Oregon Rail Heritage Center, Portland

#5 of 13 in Museums in Portland
The Oregon Rail Heritage Center is a railway museum in Portland, Oregon. Along with other rolling stock, the museum houses three steam locomotives owned by the City of Portland: Southern Pacific 4449, Spokane, Portland & Seattle 700, and Oregon Railroad & Navigation Co. 197, the first two of which are restored and operable. The center opened to the public on September 22, 2012. The project to establish the center was led by the Oregon Rail Heritage Foundation, a non-profit organization established in 2002.BackgroundORHF was tasked with finding a new home for the three city-owned locomotives, after planned changes by Union Pacific Railroad (UP) made it apparent that the locomotives would need to be moved out of their longtime home in the UP's (formerly Southern Pacific's) Brooklyn Roundhouse, a 1941-built roundhouse in Southeast Portland's Brooklyn neighborhood. ORHF comprises several entities, including railway preservation and railfan groups as well as the city's Bureau of Parks & Recreation.
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Oregon Rail Heritage Center Reviews
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99 reviews
  • The restored trains were gigantic and amazing, the men have done an excellent job restoring these big beasts, fun activity for about an hour, nice little gift store, a lot of history available to see ...  more »
  • We took our granddaughter for the Holiday Train ride on a Saturday afternoon. Compared to the Hood River train trip we took last year, this is a total waste of time. Tickets for 4 cost $92 and we each...  more »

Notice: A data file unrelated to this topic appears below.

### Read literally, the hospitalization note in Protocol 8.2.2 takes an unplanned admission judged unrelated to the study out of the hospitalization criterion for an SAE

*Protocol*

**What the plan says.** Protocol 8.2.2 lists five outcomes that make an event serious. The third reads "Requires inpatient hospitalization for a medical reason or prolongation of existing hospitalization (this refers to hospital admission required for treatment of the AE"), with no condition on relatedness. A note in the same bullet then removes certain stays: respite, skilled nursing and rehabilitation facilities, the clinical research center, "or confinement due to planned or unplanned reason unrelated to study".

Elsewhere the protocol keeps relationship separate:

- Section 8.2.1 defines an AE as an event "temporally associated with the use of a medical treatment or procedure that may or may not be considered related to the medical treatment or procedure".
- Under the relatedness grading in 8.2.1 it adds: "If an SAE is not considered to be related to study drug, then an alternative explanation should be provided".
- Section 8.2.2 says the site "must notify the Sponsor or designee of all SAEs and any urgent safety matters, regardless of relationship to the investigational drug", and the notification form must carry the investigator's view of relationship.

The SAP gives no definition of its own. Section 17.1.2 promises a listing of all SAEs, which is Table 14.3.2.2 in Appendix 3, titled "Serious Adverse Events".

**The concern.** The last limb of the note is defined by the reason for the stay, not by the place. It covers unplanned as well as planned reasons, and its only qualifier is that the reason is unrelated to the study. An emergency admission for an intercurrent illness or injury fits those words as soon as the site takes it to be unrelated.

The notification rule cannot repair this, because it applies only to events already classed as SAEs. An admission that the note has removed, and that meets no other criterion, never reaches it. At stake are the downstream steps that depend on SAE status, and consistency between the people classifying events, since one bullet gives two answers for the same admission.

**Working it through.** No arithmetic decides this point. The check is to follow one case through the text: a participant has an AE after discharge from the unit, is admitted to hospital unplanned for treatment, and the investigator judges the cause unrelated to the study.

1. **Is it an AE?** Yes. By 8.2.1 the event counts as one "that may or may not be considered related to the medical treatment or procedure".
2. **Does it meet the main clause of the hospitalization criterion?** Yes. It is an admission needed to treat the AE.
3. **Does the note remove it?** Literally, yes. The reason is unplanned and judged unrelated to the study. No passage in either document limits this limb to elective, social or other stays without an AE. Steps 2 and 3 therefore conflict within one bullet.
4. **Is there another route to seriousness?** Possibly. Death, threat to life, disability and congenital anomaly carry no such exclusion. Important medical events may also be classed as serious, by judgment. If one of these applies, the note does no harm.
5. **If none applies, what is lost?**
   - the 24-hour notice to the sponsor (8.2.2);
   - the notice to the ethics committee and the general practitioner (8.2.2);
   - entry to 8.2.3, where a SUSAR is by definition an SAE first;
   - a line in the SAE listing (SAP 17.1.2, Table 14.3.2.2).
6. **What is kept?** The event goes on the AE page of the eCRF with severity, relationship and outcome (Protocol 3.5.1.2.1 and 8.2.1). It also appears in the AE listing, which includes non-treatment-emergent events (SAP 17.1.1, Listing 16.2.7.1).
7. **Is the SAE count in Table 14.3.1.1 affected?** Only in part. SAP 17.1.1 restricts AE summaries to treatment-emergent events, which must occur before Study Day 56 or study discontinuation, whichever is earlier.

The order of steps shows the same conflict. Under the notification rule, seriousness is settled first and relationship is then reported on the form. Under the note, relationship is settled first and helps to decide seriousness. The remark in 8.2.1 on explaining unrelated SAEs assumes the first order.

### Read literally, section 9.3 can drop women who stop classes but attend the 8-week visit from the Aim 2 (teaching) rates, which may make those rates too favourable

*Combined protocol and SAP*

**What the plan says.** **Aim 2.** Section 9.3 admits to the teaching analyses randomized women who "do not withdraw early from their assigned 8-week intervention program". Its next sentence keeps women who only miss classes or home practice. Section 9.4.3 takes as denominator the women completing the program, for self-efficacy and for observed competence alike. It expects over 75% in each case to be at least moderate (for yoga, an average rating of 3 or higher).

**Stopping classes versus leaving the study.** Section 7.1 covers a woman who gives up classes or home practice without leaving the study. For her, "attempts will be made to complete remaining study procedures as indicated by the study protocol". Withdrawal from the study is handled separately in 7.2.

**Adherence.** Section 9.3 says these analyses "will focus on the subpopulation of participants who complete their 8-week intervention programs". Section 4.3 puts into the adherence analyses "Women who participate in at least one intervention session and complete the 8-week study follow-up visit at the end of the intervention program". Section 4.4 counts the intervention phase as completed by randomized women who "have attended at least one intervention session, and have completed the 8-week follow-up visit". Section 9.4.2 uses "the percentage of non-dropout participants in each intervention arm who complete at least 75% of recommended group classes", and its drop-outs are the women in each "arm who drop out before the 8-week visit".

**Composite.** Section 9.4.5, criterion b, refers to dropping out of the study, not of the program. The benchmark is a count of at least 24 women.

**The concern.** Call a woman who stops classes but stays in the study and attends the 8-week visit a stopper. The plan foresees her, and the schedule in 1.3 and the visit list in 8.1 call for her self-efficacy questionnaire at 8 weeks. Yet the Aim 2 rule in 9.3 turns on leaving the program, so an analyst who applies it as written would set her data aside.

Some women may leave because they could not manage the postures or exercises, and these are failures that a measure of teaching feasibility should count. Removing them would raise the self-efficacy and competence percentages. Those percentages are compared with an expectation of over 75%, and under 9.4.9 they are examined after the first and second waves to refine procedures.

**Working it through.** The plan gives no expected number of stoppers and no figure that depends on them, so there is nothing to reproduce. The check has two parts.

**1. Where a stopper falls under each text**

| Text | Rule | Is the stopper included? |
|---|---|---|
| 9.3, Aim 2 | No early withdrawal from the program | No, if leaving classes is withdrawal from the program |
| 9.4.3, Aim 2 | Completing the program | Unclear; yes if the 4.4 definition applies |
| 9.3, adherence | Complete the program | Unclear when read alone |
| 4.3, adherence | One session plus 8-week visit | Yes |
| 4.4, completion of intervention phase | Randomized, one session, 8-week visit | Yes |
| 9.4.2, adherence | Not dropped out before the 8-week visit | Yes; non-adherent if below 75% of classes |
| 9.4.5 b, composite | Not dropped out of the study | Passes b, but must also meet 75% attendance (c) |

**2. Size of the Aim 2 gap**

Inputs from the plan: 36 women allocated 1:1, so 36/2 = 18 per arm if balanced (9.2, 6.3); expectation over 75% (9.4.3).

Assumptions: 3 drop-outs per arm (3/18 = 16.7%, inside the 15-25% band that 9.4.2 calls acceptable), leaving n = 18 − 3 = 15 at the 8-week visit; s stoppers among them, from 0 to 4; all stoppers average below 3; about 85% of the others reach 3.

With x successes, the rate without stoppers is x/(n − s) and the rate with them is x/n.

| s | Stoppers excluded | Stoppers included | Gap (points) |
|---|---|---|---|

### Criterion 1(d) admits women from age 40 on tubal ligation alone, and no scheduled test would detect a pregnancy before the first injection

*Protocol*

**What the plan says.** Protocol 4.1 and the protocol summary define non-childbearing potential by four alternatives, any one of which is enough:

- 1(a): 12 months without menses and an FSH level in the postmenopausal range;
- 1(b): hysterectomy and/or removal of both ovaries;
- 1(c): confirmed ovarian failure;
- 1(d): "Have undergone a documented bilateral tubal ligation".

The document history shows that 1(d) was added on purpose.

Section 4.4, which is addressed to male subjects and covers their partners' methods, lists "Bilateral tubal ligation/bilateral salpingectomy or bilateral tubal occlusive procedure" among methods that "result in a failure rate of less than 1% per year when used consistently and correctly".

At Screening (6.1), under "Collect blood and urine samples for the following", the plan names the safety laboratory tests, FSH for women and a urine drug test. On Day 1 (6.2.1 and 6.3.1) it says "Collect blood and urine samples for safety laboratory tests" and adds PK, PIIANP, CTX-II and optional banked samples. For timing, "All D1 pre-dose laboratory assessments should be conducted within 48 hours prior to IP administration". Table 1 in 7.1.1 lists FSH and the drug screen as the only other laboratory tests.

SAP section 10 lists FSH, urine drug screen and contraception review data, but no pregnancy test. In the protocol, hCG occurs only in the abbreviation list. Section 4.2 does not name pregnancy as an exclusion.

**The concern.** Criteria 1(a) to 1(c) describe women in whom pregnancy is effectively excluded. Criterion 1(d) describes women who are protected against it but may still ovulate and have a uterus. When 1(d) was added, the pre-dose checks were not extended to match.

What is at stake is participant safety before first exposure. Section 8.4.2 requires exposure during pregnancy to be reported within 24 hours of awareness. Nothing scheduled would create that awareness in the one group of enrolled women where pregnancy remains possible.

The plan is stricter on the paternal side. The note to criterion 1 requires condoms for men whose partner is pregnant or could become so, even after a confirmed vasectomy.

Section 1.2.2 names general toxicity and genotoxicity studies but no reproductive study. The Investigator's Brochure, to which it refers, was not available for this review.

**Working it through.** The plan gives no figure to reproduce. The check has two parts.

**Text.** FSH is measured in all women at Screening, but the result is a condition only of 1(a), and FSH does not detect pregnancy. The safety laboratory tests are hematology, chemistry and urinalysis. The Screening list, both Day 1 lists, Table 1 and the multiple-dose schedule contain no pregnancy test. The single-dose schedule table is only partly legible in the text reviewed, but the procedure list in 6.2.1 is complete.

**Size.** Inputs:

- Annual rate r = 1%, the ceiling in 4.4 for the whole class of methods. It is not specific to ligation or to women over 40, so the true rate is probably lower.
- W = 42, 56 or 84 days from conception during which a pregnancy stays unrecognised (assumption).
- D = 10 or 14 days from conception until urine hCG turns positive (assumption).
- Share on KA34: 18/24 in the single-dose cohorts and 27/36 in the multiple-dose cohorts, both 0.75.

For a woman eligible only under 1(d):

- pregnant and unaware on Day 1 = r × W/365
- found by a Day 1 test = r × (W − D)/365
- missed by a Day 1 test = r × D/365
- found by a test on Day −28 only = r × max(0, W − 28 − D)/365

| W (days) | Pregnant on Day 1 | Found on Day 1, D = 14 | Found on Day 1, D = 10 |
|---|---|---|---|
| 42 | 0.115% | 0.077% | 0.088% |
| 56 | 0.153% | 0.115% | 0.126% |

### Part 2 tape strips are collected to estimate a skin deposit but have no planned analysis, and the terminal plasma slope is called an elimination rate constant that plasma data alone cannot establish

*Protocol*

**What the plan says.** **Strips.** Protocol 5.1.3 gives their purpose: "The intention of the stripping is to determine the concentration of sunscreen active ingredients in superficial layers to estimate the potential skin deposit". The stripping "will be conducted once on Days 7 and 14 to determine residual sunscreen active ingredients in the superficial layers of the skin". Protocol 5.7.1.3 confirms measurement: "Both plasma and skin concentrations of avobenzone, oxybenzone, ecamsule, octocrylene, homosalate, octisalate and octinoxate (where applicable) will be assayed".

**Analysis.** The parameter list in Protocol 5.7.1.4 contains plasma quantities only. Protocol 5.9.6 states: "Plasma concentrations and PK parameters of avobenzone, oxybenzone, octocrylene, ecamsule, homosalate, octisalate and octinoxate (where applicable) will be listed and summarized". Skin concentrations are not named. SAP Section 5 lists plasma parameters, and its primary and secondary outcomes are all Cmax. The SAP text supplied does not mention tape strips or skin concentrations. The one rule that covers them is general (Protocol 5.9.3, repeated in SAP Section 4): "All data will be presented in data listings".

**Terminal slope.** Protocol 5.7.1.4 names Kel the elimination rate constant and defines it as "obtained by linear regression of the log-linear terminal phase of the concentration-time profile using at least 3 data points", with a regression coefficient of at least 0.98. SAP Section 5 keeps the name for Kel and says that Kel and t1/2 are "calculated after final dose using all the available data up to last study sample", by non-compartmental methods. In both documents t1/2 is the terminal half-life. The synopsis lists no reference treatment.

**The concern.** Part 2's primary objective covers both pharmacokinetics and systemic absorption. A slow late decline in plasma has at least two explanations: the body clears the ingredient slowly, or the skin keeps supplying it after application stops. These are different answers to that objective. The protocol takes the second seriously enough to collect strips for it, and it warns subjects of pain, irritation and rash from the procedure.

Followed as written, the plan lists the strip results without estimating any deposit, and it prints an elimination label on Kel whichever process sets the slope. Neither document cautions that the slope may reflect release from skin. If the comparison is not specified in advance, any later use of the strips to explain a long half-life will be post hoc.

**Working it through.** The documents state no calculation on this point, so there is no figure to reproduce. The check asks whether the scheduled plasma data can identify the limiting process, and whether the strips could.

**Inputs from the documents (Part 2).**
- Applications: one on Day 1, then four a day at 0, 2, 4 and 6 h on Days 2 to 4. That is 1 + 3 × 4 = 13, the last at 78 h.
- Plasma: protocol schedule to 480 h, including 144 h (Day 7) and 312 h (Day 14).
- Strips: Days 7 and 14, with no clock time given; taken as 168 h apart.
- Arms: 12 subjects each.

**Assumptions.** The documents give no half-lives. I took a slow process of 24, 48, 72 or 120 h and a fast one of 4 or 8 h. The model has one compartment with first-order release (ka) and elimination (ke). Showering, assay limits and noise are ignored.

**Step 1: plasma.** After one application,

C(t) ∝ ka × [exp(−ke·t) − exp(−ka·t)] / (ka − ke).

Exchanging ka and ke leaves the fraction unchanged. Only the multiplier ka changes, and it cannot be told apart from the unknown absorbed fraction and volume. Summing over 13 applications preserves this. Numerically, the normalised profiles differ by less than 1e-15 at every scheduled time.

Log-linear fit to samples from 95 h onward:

• This small when compared to other Museum houses one of the few remaining locomotives steam locomotives "streamlined" in conditions of operation and it is painted in the colors of the legendary train Daylight which is the SP 4449. There are also other locomotives, including catering and many passenger cars that are engaged in trips to the Pacific coast from time to time. If you go to the region, write before the Museum and ask him if he's scheduled a trip. At the exit there is a shop with several articles and souvenirs and aldo a wagon type external caboose. The Museum is relatively small but the collection is huge and very rare value.
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  • What a really nice experience! The trains are just amazing. We got to walk through and get some neat pictures of these gigantic machines. They are just amazing and beautiful. I had no idea how much was involved just to make those older trains work. Definitely go and learn some history and engineering.
  • Very interesting place to visit. If you have any interest in trains whatsoever then I would certainly suggest popping in and taking a look around. They have a few engines that are being restored on site in the custom-built building. It’s run by volunteers and survives on donations, grants and profits from the shop. Entry is free, and we were told that if we enjoyed it a donation we felt appropriate would be gratefully received - something that I would certainly encourage!
  • A decent museum to kill some time. They have about 4 trains in the indoor display and features some few exhibits and a play area for children. One of their famed displays is Southern Pacific's Daylight #4449 and a wall telling the extensive history of the locomotive. They also feature a shop that sells books, novelties, photos, and train models
  • Some awesome trains on display, it blows you away when you realize the size of these locomotives!!!! They do restoration work there and it's pretty cool to see it in action. Really cool place to take your kids if they love trains
  • Free museum which is good. Docents were a little gruff but they were all volunteers. Only one out of three were able to answer my questions about the mechanism of the steam locomotive. Otherwise its a great place to take kids.
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